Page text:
Alstom operated the former Montreal Locomotive Works plant as an overhaul and new construction shop for awhile after Bombardier was done with it, so that was probably where it was done. Canadian SD40-2 production had the headlights in the short hood to avoid glare problems in the winter, but they had the bell located between the front number boards. That unit appears to have it under the frame like United States built units. All sorts of interesting things with this one! :-D
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Re: Ferrocarril Central Andino

Postby Benny » Wed Aug 19, 2015 2:52 pm

THIRD CHAPTER
After displacement of the works from Callao to Chosica locos cannot be turned at the western terminal so generally eastbound trains run with the loco long bonnet forward at least until Monserrate station for the pleasure of the driver, especially in road crossings.
In this shot there is a mixed freight hauled by C39-8 1014 running in Dulanto area, still in Callao.
D36r Loco 1014+merci in corsa tra pje El Sol e av.jpg

About crossings, someone is really problematic like this one. Av. Faucett is the main road to the airport and the north-western suburbs and is always congested, not helped by a bad road condition. Here is draisine 311 with a small trailer. The four legs guard seems to be a team member because I've seen him other times enjoying the travel.
D25r Draisina 311 all´attraversamento dell´av.jpg

In the same place loco 1014 is crossing with a train of sulphuric acid tankers coming from Cajamarquilla refinery. You can imagine what can happens in case of accident; sometimes police blocks traffic but not always.
D35r Loco 1014 +treno di cisterne attraversando av.jpg

In these photos, like other ones, you can see the typical Lima winter climate: a mix of humidity, pollution and dust that form a mist and makes that images appear like overexposed ones.
It will follow...

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Re: Ferrocarril Central Andino

Postby philipmartin » Wed Aug 19, 2015 3:58 pm

Reading your coment about the sulfuric acid tankers, I was thinking about them in a crash, even before you mentioned it. Winter in Lima; my mother was born there, (granney was travelling,) but she was in los Estados Unidos before she was a year old. I wonder if she remembered the weather there?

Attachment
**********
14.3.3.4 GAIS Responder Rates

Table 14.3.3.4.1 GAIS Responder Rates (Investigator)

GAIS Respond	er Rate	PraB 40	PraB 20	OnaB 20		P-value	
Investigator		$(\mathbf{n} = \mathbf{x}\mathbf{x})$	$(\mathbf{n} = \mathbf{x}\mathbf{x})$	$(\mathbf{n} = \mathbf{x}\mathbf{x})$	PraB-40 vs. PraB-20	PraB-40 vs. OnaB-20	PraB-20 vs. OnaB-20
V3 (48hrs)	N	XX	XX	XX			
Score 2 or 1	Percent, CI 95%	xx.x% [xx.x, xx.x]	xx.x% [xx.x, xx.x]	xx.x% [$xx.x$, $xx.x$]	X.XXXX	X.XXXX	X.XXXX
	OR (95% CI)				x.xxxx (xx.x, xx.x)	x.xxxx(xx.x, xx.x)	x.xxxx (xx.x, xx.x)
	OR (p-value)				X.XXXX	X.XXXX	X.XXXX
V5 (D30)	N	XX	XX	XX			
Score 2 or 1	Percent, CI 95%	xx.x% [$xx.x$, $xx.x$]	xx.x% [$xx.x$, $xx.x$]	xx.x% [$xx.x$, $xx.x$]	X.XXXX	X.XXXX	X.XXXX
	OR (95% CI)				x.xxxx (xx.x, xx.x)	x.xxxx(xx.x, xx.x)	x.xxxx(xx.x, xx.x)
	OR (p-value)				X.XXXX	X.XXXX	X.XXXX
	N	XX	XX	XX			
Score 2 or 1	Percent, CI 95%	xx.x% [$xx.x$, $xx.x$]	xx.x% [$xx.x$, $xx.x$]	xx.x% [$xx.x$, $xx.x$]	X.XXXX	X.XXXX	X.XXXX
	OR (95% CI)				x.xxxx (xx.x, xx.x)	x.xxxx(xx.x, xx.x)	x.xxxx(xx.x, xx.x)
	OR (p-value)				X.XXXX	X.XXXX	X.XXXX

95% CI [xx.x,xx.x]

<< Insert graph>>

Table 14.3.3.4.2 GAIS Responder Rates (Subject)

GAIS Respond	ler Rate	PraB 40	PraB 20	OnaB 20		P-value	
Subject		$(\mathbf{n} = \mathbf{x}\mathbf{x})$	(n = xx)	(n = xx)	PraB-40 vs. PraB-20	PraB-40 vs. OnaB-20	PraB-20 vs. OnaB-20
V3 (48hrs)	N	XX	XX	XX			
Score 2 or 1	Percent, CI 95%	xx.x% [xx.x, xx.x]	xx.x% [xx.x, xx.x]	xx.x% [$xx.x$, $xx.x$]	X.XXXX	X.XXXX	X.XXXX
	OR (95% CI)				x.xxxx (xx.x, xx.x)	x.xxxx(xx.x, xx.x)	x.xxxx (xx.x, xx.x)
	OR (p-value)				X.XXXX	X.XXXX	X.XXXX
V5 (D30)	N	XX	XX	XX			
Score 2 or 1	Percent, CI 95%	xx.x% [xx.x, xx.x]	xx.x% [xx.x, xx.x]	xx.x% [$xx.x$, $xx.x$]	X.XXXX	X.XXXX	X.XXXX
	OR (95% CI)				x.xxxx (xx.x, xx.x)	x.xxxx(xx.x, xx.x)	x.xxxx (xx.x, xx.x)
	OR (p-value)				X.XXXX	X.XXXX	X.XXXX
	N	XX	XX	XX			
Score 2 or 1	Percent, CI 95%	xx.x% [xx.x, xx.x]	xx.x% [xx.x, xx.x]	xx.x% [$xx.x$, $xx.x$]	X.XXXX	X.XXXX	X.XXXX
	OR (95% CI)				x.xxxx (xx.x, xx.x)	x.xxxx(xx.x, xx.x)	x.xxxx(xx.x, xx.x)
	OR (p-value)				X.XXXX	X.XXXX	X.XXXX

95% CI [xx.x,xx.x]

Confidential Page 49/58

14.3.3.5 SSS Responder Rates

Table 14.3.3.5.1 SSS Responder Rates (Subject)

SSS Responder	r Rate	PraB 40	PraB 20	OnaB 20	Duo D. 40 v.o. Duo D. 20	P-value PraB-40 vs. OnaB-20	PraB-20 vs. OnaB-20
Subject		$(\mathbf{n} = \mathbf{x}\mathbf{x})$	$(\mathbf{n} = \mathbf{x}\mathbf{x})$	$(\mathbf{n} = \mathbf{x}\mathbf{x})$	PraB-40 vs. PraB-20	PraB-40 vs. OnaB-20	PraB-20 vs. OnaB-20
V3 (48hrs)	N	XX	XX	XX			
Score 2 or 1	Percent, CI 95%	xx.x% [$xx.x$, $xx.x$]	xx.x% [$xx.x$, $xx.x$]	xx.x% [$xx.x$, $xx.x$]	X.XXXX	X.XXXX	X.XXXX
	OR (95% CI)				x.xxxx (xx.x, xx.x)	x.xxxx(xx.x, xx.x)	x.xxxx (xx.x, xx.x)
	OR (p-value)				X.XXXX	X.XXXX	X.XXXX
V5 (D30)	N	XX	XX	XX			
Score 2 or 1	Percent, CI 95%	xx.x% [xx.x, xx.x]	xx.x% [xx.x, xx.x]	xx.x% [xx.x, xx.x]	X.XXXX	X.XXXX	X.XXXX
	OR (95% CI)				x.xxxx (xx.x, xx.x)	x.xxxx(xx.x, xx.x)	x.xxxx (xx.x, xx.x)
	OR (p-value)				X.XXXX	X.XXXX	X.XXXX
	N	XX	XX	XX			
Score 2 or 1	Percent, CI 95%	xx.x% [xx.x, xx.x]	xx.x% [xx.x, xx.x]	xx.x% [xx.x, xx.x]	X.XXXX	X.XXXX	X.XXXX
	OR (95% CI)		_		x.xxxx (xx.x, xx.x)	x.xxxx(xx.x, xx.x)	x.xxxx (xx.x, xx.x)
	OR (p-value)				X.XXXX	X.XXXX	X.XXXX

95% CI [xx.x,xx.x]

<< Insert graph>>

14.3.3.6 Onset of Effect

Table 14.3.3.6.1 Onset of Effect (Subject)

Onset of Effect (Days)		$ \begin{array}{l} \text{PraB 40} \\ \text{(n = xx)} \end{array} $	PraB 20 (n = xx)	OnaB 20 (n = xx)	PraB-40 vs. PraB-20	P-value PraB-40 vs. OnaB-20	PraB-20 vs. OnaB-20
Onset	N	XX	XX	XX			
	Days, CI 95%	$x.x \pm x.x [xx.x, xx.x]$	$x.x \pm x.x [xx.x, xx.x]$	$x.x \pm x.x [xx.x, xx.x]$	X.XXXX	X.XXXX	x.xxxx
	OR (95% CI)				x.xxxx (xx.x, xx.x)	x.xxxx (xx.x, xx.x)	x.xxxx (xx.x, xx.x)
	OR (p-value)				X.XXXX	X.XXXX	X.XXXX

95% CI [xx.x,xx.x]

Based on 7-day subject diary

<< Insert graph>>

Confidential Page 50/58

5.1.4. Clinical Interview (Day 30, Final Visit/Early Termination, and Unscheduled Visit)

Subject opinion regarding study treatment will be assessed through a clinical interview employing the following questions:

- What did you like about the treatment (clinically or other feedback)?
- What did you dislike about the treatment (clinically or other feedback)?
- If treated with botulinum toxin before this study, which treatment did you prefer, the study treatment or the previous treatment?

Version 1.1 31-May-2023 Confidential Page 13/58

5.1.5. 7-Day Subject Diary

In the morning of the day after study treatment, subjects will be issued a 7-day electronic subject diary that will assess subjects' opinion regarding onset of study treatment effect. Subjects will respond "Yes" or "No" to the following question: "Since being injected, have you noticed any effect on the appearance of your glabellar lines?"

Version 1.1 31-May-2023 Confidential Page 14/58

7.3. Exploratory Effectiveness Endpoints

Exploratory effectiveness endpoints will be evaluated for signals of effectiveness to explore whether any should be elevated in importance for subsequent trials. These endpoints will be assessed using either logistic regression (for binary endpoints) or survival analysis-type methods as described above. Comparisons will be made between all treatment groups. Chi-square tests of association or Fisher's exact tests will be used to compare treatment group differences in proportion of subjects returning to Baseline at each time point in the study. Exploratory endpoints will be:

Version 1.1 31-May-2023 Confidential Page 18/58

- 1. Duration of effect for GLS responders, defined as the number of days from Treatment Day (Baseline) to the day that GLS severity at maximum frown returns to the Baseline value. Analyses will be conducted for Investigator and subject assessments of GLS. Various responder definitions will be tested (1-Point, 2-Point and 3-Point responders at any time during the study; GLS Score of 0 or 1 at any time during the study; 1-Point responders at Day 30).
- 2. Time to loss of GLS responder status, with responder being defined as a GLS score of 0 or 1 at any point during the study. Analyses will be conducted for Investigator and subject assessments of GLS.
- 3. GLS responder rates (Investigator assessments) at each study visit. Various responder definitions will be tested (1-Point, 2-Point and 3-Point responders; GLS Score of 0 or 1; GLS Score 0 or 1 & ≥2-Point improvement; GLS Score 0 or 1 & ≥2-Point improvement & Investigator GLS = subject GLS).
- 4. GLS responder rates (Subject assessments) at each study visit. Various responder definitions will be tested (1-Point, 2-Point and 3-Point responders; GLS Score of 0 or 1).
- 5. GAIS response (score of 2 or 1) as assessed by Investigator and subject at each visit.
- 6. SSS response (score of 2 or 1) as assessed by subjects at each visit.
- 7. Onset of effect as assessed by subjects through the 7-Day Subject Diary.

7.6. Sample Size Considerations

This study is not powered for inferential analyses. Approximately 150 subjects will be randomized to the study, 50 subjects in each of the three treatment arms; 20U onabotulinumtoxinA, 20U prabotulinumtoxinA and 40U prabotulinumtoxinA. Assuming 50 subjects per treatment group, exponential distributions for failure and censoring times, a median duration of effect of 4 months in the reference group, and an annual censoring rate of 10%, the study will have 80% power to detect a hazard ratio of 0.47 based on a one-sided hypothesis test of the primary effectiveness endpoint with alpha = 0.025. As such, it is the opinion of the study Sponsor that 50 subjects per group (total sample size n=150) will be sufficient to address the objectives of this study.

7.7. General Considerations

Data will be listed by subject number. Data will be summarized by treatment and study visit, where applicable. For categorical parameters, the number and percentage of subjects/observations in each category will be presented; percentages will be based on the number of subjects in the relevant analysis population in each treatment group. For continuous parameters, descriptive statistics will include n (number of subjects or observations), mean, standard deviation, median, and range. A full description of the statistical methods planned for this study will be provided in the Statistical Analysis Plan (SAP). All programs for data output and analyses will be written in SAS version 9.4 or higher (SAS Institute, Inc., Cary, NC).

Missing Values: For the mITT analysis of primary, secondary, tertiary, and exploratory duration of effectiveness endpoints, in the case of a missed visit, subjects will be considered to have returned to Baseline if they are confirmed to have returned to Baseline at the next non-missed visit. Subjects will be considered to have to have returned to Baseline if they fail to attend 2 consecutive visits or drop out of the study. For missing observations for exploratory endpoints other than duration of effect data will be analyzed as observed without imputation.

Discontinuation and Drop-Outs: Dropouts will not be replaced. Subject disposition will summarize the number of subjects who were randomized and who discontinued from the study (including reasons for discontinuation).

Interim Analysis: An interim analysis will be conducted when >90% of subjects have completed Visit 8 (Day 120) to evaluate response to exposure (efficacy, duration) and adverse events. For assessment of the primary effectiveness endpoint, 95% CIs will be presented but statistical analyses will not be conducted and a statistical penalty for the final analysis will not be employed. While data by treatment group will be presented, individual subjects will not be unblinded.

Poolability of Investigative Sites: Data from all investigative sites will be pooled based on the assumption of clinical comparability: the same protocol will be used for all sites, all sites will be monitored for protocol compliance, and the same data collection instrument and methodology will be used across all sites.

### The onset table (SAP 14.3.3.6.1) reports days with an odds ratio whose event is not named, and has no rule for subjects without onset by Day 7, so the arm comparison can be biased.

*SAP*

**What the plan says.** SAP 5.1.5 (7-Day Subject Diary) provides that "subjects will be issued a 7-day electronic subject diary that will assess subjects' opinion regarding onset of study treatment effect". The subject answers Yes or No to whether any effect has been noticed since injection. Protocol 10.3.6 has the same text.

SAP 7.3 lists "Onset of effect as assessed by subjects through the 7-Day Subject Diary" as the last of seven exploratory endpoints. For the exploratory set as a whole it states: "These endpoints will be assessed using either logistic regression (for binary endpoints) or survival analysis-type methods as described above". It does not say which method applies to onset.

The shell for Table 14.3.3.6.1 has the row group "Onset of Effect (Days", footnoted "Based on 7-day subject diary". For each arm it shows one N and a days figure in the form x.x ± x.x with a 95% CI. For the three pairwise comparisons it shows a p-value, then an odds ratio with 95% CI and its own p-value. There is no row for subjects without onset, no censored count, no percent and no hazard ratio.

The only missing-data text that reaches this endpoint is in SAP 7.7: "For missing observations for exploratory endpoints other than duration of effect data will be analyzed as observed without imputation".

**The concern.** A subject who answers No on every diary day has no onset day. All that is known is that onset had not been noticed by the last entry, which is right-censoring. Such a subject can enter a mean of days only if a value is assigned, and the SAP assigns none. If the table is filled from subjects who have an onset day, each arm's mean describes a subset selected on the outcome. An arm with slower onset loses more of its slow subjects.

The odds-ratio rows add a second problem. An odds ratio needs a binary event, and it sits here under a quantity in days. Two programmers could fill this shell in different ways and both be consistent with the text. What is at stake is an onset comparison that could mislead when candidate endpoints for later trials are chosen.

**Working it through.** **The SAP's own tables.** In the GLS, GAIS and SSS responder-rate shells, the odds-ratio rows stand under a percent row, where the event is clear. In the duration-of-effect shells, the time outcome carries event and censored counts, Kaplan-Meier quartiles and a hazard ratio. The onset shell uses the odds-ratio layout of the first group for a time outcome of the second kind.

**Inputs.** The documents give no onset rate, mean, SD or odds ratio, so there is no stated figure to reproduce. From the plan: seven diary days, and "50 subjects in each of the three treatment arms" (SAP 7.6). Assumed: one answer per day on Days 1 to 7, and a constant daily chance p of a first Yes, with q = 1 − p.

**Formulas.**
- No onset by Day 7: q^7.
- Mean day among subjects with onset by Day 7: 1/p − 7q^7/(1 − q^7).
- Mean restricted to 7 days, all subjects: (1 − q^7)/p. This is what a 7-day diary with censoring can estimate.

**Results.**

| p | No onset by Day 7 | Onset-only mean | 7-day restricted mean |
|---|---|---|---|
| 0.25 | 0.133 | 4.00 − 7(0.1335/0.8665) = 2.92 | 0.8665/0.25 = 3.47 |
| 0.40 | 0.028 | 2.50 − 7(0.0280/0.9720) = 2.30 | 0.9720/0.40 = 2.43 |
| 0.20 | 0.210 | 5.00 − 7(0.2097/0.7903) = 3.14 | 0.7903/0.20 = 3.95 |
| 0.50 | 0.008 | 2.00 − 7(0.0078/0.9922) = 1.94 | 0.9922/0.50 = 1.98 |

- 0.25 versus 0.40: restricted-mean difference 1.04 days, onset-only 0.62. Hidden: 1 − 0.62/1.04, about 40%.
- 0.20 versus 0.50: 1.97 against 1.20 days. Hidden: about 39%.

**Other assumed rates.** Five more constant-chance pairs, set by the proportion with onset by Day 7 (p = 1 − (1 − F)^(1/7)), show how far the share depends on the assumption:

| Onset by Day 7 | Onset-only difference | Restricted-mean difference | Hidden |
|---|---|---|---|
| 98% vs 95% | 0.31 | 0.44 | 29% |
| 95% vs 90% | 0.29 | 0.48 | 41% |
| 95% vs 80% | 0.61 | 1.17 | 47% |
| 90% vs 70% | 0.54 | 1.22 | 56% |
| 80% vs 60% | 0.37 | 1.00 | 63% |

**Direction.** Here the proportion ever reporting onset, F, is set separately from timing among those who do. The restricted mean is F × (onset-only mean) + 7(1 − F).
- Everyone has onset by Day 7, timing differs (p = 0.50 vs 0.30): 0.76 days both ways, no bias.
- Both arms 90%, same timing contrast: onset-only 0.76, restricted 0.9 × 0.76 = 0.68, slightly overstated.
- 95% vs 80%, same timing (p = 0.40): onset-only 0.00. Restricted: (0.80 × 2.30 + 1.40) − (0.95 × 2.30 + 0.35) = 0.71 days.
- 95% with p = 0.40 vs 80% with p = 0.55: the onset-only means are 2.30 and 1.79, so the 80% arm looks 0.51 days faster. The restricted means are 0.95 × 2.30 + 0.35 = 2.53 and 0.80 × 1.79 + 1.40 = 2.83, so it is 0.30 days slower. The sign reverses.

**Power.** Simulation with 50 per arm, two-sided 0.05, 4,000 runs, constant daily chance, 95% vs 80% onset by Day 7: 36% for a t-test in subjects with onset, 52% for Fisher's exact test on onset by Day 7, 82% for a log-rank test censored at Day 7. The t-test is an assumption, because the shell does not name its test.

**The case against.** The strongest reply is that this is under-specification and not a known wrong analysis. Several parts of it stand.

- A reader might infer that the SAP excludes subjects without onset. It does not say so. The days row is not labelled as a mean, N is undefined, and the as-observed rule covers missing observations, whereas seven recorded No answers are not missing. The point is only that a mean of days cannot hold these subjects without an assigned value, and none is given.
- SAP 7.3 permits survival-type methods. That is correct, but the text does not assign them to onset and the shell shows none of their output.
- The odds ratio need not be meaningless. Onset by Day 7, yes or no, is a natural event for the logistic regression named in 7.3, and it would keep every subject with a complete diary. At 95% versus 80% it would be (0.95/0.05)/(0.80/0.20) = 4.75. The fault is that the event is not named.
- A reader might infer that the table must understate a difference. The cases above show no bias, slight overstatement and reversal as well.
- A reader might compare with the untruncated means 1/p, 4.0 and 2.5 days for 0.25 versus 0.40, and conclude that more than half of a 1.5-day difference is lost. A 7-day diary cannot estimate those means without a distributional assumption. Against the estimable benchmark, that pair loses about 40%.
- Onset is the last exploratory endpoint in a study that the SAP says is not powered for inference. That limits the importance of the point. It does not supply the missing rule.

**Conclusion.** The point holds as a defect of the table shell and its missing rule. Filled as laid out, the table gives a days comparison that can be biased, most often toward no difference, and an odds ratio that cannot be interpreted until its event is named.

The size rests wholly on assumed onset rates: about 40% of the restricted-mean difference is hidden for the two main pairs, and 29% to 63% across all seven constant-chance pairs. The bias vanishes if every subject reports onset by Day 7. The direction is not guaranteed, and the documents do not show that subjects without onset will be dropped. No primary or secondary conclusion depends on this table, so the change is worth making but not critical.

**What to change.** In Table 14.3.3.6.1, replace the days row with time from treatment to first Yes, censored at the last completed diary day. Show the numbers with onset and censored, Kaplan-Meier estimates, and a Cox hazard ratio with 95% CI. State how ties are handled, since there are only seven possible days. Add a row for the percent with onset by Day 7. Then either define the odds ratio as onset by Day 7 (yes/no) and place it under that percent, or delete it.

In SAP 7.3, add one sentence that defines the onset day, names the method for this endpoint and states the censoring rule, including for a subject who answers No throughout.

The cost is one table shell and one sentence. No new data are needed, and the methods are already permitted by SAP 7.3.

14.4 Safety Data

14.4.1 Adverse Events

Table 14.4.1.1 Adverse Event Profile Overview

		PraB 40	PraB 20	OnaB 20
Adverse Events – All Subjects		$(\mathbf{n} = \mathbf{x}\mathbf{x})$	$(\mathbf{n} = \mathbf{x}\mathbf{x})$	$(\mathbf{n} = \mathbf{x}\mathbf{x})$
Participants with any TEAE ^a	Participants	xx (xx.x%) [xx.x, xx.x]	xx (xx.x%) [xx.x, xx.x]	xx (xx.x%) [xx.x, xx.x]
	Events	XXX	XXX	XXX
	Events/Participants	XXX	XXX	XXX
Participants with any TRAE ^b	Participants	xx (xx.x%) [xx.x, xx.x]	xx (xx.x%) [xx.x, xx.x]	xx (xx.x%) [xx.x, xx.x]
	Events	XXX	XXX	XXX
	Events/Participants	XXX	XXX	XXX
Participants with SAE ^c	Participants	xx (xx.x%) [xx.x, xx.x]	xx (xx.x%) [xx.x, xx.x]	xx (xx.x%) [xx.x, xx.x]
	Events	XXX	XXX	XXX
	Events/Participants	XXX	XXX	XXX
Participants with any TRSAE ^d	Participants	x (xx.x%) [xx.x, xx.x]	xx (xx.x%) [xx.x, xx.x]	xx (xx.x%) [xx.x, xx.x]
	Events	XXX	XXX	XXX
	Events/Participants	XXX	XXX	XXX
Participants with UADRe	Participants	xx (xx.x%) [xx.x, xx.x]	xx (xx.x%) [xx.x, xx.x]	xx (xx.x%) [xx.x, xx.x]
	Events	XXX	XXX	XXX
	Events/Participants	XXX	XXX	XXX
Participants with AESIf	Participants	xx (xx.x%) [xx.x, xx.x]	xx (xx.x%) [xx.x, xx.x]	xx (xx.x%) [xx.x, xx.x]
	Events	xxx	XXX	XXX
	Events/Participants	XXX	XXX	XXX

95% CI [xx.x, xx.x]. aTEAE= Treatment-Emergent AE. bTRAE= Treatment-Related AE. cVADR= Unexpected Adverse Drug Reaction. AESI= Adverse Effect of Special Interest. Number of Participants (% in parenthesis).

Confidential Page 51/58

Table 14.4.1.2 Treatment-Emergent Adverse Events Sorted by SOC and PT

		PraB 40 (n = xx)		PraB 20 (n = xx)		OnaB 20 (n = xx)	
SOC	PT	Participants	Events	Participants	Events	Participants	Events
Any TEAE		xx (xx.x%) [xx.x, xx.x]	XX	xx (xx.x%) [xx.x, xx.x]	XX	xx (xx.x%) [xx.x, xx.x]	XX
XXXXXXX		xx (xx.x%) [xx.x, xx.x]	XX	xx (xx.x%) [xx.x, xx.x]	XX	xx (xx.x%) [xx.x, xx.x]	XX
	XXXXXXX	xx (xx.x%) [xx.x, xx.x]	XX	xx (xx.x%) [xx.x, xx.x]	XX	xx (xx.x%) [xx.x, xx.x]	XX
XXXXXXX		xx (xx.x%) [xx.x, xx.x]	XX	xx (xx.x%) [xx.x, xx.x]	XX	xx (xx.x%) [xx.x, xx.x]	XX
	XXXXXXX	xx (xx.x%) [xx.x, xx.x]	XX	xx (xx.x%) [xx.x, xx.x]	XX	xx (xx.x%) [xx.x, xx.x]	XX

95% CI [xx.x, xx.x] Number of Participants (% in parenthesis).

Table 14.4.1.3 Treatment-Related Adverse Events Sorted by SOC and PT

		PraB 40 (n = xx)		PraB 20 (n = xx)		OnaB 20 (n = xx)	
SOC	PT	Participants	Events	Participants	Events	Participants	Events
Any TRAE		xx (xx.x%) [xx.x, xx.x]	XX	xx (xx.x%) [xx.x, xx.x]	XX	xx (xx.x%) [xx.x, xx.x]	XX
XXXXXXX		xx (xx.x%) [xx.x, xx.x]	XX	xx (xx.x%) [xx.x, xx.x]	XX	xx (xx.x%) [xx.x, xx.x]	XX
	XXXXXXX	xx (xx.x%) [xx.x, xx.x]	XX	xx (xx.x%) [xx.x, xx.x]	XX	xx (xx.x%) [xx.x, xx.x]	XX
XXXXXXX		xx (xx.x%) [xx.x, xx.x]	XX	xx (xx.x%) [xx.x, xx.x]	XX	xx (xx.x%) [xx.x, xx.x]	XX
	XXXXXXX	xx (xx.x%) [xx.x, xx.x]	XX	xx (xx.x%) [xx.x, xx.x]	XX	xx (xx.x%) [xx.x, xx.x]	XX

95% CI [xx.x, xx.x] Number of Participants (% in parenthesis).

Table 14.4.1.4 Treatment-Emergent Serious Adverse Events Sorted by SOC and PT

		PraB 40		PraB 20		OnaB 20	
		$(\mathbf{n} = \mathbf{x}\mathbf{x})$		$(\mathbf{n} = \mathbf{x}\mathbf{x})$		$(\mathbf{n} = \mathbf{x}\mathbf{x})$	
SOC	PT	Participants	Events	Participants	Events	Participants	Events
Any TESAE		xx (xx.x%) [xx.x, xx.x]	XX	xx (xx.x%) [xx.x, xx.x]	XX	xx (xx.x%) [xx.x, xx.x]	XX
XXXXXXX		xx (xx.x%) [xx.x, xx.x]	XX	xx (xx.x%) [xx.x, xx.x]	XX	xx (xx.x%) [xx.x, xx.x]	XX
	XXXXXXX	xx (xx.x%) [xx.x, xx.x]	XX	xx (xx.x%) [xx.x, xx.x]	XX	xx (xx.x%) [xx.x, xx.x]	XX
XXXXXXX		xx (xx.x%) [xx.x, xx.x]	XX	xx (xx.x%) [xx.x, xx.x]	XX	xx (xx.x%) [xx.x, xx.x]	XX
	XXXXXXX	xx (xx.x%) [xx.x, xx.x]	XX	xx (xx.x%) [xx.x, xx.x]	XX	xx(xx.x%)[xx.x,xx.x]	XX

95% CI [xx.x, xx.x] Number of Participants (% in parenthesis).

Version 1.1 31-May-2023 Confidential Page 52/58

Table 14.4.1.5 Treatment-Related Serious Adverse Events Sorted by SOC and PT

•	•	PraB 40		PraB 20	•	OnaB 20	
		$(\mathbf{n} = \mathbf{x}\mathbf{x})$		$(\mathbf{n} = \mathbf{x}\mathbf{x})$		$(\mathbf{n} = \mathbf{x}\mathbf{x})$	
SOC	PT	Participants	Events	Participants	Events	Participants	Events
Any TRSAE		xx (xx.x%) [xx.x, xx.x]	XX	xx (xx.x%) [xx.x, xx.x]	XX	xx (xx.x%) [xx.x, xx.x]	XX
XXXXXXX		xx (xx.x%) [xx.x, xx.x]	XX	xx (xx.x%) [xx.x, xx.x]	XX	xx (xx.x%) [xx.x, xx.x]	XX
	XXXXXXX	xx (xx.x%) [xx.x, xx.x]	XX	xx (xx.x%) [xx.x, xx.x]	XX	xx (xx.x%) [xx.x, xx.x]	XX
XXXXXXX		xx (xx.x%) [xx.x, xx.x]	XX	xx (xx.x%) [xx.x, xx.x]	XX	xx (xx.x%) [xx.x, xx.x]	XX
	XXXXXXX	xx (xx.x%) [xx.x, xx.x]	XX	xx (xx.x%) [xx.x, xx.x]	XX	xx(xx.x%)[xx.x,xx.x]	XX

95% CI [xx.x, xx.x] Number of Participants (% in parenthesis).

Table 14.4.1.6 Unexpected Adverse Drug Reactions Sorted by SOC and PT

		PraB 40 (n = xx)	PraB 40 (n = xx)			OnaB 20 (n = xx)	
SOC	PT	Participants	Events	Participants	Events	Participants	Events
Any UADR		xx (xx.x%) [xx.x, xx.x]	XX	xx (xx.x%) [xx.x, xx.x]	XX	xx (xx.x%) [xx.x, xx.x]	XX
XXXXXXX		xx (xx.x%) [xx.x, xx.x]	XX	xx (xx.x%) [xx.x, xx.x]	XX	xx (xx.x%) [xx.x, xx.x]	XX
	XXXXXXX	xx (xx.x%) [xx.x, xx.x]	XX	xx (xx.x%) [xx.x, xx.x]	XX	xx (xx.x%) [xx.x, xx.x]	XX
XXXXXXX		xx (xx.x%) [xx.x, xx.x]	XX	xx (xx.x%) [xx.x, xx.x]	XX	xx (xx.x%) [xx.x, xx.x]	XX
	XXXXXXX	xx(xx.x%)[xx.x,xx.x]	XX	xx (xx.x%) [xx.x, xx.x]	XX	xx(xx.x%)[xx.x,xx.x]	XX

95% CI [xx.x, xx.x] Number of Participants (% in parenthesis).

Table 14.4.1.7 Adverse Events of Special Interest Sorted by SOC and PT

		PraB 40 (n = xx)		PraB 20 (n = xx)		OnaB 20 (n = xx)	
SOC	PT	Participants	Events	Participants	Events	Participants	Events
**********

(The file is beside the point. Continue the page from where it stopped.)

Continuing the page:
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Re: Ferrocarril Central Andino

Postby Benny » Sat Aug 22, 2015 8:34 pm

FOURTH CHAPTER
The only protection in crossings is this road sign, generally ignored by car drivers. It's incredible the low number of accidents that happen knowing the peruvian driving style.
D22r Segnale di passaggio a livello.jpg

But road crossings are not the only points where trains risk to have a brutal meeting with other vehicles. In the Carmen de la Legua district there is this open area, theoretically a series of basket fields for youngsters, that is used also as a parking, for car repairing and to sell street food; two buses were having a pause and the drivers, to avoid going down to chat, parked side by side and only at the last moment, when the loco whistle was exploding, the one with the wheels on the ballast decided to move.
D26r Bus che si sposta per far passare il treno.jpg

Note that train was the sulphuric acid one, at the back of 1014, as you can see.
D27r loco 1014 e treno di cisterne in corsa in jr 28 Julio a Carmen de la Legua.jpg

It will follow...

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Re: Ferrocarril Central Andino

Postby Benny » Sun Aug 23, 2015 12:56 am

At the eastern border of Lima there is Santa Clara junction, from where starts the long siding to the Cajamarquilla refinery, and the railroad follows through Chaclacayo town until Chosica. this is probably the most important site of the line, seat of the control room and the depot-works and where always there is some interesting item, but the area is strictly off-limits so the only places to take shots are the pedestrians bridge that crosses all the station and a road that goes uphill on the opposite side of the station building. With the classic railfan "luck" the most interesting pieces are always in an impossible-to-photograph position but I selected three images of very low quality but of sure interest.